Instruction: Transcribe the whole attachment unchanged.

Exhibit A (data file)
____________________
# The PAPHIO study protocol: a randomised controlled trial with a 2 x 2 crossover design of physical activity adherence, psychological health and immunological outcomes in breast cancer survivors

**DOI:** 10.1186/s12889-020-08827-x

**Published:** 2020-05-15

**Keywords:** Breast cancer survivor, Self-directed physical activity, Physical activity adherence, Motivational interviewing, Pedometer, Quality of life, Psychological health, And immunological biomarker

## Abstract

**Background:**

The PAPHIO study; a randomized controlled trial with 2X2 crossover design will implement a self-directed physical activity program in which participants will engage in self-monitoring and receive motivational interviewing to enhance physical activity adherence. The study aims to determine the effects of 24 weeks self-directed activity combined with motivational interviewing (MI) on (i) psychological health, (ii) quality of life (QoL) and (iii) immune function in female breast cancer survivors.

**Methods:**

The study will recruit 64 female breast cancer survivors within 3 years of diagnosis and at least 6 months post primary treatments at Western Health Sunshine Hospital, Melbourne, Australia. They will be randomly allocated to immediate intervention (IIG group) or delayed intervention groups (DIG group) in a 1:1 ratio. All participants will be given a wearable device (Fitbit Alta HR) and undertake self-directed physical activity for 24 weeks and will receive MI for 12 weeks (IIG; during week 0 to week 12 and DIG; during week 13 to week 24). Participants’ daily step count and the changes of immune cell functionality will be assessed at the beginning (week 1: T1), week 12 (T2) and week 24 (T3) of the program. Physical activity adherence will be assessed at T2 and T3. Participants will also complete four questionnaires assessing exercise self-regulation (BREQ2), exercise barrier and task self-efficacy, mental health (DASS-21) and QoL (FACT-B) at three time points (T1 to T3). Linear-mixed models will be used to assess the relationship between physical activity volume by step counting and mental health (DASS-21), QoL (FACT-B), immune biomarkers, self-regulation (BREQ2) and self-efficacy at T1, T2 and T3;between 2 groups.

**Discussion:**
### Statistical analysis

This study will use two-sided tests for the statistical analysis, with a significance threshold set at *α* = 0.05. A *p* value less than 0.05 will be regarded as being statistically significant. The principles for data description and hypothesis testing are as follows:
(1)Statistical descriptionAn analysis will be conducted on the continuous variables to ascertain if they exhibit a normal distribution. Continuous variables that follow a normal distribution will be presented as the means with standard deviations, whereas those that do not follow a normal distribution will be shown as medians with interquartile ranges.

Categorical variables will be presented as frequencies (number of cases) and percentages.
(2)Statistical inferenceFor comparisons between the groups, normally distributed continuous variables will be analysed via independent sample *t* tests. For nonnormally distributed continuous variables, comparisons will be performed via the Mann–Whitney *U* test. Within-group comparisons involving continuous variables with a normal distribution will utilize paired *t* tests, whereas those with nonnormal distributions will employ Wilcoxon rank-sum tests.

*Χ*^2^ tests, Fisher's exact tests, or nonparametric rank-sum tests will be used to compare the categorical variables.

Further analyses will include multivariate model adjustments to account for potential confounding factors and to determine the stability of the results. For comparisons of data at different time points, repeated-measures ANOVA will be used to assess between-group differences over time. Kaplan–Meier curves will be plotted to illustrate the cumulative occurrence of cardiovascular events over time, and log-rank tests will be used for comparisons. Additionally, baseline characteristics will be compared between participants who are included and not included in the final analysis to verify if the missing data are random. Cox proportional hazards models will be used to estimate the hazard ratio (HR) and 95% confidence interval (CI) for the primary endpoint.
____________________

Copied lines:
# The PAPHIO study protocol: a randomised controlled trial with a 2 x 2 crossover design of physical activity adherence, psychological health and immunological outcomes in breast cancer survivors

**DOI:** 10.1186/s12889-020-08827-x

**Published:** 2020-05-15

**Keywords:** Breast cancer survivor, Self-directed physical activity, Physical activity adherence, Motivational interviewing, Pedometer, Quality of life, Psychological health, And immunological biomarker

## Abstract

**Background:**

The PAPHIO study; a randomized controlled trial with 2X2 crossover design will implement a self-directed physical activity program in which participants will engage in self-monitoring and receive motivational interviewing to enhance physical activity adherence. The study aims to determine the effects of 24 weeks self-directed activity combined with motivational interviewing (MI) on (i) psychological health, (ii) quality of life (QoL) and (iii) immune function in female breast cancer survivors.

**Methods:**

The study will recruit 64 female breast cancer survivors within 3 years of diagnosis and at least 6 months post primary treatments at Western Health Sunshine Hospital, Melbourne, Australia. They will be randomly allocated to immediate intervention (IIG group) or delayed intervention groups (DIG group) in a 1:1 ratio. All participants will be given a wearable device (Fitbit Alta HR) and undertake self-directed physical activity for 24 weeks and will receive MI for 12 weeks (IIG; during week 0 to week 12 and DIG; during week 13 to week 24). Participants’ daily step count and the changes of immune cell functionality will be assessed at the beginning (week 1: T1), week 12 (T2) and week 24 (T3) of the program. Physical activity adherence will be assessed at T2 and T3. Participants will also complete four questionnaires assessing exercise self-regulation (BREQ2), exercise barrier and task self-efficacy, mental health (DASS-21) and QoL (FACT-B) at three time points (T1 to T3). Linear-mixed models will be used to assess the relationship between physical activity volume by step counting and mental health (DASS-21), QoL (FACT-B), immune biomarkers, self-regulation (BREQ2) and self-efficacy at T1, T2 and T3;between 2 groups.

**Discussion:**
### Statistical analysis

This study will use two-sided tests for the statistical analysis, with a significance threshold set at *α* = 0.05. A *p* value less than 0.05 will be regarded as being statistically significant. The principles for data description and hypothesis testing are as follows:
(1)Statistical descriptionAn analysis will be conducted on the continuous variables to ascertain if they exhibit a normal distribution. Continuous variables that follow a normal distribution will be presented as the means with standard deviations, whereas those that do not follow a normal distribution will be shown as medians with interquartile ranges.

Categorical variables will be presented as frequencies (number of cases) and percentages.
(2)Statistical inferenceFor comparisons between the groups, normally distributed continuous variables will be analysed via independent sample *t* tests. For nonnormally distributed continuous variables, comparisons will be performed via the Mann–Whitney *U* test. Within-group comparisons involving continuous variables with a normal distribution will utilize paired *t* tests, whereas those with nonnormal distributions will employ Wilcoxon rank-sum tests.

*Χ*^2^ tests, Fisher's exact tests, or nonparametric rank-sum tests will be used to compare the categorical variables.

Further analyses will include multivariate model adjustments to account for potential confounding factors and to determine the stability of the results. For comparisons of data at different time points, repeated-measures ANOVA will be used to assess between-group differences over time. Kaplan–Meier curves will be plotted to illustrate the cumulative occurrence of cardiovascular events over time, and log-rank tests will be used for comparisons. Additionally, baseline characteristics will be compared between participants who are included and not included in the final analysis to verify if the missing data are random. Cox proportional hazards models will be used to estimate the hazard ratio (HR) and 95% confidence interval (CI) for the primary endpoint.